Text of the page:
Self-efficacy to consume F/V, defined as confidence in one’s ability to consume F/V, was measured by using 5 items that asked participants to indicate how confident they were that they could consume F/V in various situations. Participants were asked, “How confident are you that you could . . . ” and were given the following 5 scenarios: 1) Eat a healthy snack, like a fruit or a vegetable, when you’re really hungry?, 2) Eat healthy foods, like fruits or vegetables, when you are tired?, 3) Eat fruit instead of cake, cookies, candy, ice cream, or other sweets for dessert?, 4) Eat fruits and vegetables when your family and friends are eating junk foods like chips, cookies, or candy?, and 5) Buy or bring fruits and vegetables to eat at work? Responses were on a 5-point Likert-type scale, 1 being “not at all confident” to 5 being “very confident.” A scale score was calculated by taking the mean of the 5 items (Cronbach α = 0.85). For ease of interpretation, a dichotomous final summary score, using a median split (median = 3.8), was created for all subsequent analyses, given that the results reported here did not change when using a continuous outcome. Participants with median self-efficacy scores of 3.80 or more were categorized as having “higher self-efficacy” to consume F/V, and those with median self-efficacy scores of 3.80 or less were categorized as having “lower self-efficacy” to consume F/V.

Perceptions of the neighborhood and restaurant food environment were assessed by using 6 statements that asked participants about the ease of purchasing F/V in neighborhoods and while eating out and about the availability of F/V at fast food and other restaurants (ie, non–fast food). Responses were on a 5-point Likert-type scale, ranging from 1, being “strongly disagree” to 5, being “strongly agree.” The statements were “It is hard for me to purchase fruits and vegetables in my neighborhood,” “When I eat out, it is easy for me to get fruits and vegetables,” “Fast food places offer enough choices of fruits and vegetables on their menus,” “Other restaurants offer enough choices of fruits and vegetables on their menus,” “The restaurants I go to don’t serve fruit,” and “The restaurants I go to don’t serve vegetables.” Participants’ responses were coded as disagree (by combining “strongly disagree” and “somewhat disagree”), neutral (by using the middle option), and agree (by combining “strongly agree” and “somewhat agree”).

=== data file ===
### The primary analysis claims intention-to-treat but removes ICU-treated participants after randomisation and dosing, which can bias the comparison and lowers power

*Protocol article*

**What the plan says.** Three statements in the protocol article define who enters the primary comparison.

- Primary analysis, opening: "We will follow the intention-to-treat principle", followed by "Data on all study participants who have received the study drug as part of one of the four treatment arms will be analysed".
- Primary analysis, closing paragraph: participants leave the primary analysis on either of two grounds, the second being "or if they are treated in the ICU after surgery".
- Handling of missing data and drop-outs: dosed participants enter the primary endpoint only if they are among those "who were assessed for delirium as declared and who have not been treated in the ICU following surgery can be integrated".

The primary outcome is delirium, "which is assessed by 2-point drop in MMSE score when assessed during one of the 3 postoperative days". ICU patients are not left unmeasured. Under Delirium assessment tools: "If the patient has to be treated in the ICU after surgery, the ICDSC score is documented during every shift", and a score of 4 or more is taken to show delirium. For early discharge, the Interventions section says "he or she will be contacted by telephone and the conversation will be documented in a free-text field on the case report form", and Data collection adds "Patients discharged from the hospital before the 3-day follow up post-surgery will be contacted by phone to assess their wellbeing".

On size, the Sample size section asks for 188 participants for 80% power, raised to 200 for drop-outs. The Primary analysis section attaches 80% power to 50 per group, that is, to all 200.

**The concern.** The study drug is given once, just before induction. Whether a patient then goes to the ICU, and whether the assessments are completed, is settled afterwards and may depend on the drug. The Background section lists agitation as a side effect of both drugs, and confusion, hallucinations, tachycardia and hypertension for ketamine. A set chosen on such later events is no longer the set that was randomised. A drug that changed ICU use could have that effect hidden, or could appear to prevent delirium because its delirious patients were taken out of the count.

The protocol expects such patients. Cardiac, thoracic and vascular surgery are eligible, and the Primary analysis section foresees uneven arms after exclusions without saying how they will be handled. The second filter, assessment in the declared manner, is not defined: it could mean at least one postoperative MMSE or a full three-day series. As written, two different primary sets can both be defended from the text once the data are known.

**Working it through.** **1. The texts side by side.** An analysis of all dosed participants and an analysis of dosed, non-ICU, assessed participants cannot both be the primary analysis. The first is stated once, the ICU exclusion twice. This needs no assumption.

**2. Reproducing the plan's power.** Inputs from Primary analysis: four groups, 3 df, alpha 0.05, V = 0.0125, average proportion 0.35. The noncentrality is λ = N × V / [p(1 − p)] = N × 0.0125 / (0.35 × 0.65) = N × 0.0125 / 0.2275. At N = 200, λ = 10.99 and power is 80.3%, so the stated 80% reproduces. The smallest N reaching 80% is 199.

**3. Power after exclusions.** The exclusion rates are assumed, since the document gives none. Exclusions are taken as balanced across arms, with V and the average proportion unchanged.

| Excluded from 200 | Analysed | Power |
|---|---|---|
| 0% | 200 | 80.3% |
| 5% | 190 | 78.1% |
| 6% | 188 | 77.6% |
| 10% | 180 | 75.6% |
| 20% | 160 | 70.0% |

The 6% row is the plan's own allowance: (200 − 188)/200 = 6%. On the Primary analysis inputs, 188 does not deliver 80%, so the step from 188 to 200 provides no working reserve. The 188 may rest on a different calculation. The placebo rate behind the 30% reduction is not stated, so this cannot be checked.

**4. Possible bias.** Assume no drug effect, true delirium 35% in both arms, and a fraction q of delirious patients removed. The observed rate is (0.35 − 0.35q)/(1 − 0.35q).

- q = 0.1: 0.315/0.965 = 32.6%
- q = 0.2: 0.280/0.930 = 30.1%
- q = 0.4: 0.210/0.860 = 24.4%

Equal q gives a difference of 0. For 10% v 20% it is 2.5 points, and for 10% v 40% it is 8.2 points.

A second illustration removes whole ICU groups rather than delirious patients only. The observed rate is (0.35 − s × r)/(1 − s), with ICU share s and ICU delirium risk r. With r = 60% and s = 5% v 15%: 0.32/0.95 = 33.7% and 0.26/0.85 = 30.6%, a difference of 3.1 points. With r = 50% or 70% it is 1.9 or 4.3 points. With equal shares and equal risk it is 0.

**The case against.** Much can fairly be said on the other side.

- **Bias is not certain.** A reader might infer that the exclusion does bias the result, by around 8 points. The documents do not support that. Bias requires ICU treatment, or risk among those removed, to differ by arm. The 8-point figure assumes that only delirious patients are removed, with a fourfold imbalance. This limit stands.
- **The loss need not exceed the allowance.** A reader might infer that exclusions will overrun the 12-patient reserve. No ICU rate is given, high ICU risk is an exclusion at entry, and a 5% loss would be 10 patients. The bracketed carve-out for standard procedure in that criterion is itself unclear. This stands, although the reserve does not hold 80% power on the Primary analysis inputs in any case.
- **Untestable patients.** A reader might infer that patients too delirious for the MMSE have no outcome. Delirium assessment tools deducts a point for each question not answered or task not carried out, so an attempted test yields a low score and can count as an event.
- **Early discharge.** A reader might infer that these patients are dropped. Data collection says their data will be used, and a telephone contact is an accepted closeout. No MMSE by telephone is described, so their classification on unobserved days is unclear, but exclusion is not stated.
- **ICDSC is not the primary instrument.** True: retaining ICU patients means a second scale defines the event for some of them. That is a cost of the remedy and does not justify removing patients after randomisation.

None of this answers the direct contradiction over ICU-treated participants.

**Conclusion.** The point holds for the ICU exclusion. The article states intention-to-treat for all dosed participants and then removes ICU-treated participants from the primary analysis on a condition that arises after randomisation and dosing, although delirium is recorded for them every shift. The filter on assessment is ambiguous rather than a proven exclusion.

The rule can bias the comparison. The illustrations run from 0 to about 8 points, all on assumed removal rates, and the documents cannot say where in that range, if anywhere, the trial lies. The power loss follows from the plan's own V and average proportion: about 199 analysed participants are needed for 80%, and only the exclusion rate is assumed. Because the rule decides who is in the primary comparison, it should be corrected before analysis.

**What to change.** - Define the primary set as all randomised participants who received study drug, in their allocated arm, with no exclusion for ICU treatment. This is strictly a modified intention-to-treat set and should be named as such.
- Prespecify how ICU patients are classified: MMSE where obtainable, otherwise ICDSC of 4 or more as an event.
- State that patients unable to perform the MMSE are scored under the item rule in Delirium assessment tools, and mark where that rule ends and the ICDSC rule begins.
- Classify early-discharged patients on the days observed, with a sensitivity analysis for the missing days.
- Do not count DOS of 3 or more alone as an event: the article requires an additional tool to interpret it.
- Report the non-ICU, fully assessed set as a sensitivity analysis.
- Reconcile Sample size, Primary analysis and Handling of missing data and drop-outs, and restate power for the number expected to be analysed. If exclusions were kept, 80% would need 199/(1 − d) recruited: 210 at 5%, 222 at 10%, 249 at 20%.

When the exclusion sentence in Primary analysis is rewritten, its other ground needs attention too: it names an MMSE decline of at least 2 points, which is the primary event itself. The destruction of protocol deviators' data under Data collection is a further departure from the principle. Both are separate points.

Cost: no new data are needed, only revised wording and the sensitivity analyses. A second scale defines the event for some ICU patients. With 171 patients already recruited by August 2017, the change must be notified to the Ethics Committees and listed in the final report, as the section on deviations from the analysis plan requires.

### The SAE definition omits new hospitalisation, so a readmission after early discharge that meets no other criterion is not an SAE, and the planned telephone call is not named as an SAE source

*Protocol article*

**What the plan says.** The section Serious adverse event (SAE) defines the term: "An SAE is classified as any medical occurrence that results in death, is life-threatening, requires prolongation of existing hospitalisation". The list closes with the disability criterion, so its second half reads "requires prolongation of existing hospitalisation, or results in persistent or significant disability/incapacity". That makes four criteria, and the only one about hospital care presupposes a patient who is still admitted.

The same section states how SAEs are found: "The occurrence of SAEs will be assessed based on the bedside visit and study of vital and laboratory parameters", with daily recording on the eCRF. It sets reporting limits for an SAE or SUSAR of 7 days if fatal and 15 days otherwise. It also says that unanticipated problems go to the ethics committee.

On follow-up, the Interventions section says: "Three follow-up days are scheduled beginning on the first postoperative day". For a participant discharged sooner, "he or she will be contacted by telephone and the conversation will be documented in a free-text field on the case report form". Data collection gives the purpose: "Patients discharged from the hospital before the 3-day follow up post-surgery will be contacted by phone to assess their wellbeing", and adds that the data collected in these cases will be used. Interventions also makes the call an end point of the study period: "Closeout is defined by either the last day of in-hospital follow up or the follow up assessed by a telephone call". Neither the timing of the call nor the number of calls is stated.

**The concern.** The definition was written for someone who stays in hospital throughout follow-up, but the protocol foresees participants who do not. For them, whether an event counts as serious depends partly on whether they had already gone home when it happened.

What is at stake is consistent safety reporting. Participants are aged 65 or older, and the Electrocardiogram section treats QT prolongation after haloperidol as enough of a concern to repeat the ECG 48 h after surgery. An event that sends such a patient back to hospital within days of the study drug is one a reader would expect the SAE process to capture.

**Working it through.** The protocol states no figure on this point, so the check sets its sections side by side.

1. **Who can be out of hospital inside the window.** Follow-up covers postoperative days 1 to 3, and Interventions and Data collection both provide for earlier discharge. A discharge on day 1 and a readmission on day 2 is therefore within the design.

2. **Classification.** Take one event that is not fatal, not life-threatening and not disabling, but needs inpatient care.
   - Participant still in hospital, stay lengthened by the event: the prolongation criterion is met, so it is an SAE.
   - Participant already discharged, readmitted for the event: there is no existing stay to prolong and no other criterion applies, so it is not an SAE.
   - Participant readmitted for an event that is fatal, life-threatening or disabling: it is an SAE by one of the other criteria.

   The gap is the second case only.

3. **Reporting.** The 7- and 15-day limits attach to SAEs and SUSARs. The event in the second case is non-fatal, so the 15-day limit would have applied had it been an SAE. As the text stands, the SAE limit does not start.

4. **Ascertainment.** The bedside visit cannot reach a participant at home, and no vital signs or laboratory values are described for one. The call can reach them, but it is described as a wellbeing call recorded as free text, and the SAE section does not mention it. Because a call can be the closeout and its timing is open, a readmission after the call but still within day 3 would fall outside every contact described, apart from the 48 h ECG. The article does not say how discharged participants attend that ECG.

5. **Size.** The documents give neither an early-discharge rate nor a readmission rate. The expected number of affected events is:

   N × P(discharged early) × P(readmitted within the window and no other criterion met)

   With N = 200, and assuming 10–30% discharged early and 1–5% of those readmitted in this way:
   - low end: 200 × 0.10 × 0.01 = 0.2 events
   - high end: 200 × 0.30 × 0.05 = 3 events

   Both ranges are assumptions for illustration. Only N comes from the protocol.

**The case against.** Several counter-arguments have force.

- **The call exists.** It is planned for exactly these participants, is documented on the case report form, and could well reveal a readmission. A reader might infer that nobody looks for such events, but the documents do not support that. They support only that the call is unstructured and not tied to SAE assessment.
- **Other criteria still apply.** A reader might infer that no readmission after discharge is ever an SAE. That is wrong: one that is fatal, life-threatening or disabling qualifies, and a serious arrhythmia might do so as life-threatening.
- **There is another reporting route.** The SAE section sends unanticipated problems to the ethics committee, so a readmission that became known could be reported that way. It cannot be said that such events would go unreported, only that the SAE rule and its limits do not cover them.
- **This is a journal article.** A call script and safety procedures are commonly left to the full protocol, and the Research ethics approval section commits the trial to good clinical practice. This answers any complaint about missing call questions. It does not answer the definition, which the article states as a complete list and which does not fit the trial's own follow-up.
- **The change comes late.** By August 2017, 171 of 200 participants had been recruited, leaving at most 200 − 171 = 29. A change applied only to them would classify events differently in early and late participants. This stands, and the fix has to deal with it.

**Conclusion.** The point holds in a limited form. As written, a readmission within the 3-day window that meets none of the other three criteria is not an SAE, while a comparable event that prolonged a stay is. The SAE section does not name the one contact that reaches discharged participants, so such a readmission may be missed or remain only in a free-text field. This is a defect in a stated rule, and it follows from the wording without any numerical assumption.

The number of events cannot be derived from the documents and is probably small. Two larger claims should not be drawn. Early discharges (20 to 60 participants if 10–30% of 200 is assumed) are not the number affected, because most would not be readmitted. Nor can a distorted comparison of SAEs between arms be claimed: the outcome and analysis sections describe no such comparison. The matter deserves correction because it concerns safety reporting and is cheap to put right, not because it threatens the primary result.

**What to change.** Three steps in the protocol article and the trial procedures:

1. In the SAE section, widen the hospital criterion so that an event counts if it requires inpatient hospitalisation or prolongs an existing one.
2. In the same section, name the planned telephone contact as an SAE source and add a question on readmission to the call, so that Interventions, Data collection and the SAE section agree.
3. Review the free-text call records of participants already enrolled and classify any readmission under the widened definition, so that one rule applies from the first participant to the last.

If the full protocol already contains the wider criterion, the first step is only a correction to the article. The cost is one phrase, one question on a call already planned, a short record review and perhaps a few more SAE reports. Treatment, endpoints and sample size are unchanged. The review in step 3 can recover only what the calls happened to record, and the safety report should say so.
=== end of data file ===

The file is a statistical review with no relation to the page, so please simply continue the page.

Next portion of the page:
We used SAS version 9.1 (SAS Inc, Cary, North Carolina) to calculate sociodemographic characteristics, assess perceptions of the food environment, and test for bivariate associations. We used binary logistic regression to determine the association between perceptions of the food environment and self-efficacy to consume F/V, controlling for sociodemographic characteristics. Statistical significance was set at P < .05. All analyses were weighted with sampling weights that were poststratified by sex, race/ethnicity, age, education level, and annual household income using the 2000 US Census estimates.

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Results

Most participants reported that they did not find it hard to purchase F/V in their neighborhood (77%) (Table 1). Approximately 40% of participants reported that obtaining F/V when they ate out was easy. More participants reported that other (ie, non–fast food) restaurants offered enough choices of F/V on their menu (44%) compared with fast food restaurants (13%).

Participants who perceived that it was easy to obtain F/V when they ate out had higher self-efficacy to consume F/V than did participants who did not have this perception (Table 2). However, participants who perceived that other (ie, non–fast food) restaurants offered enough choices of F/V on their menus or who perceived that fruits were not available at restaurants where they ate had lower self-efficacy to consume F/V than did participants who did not have these perceptions. No associations were found between perceived access to F/V in neighborhoods and fast food restaurants and self-efficacy to consume F/V.

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Discussion

We evaluated the association between perceptions of the neighborhood and restaurant food environment and self-efficacy to consume F/V among US adults. Results indicated that adults who reported higher self-efficacy to consume F/V also tended to perceive that it was easy for them to get F/V when they ate out and that fruits were available at restaurants where they ate. Unexpectedly, our results show that adults who perceived that other restaurants offered enough choices of F/V on their menus reported lower self-efficacy to consume F/V.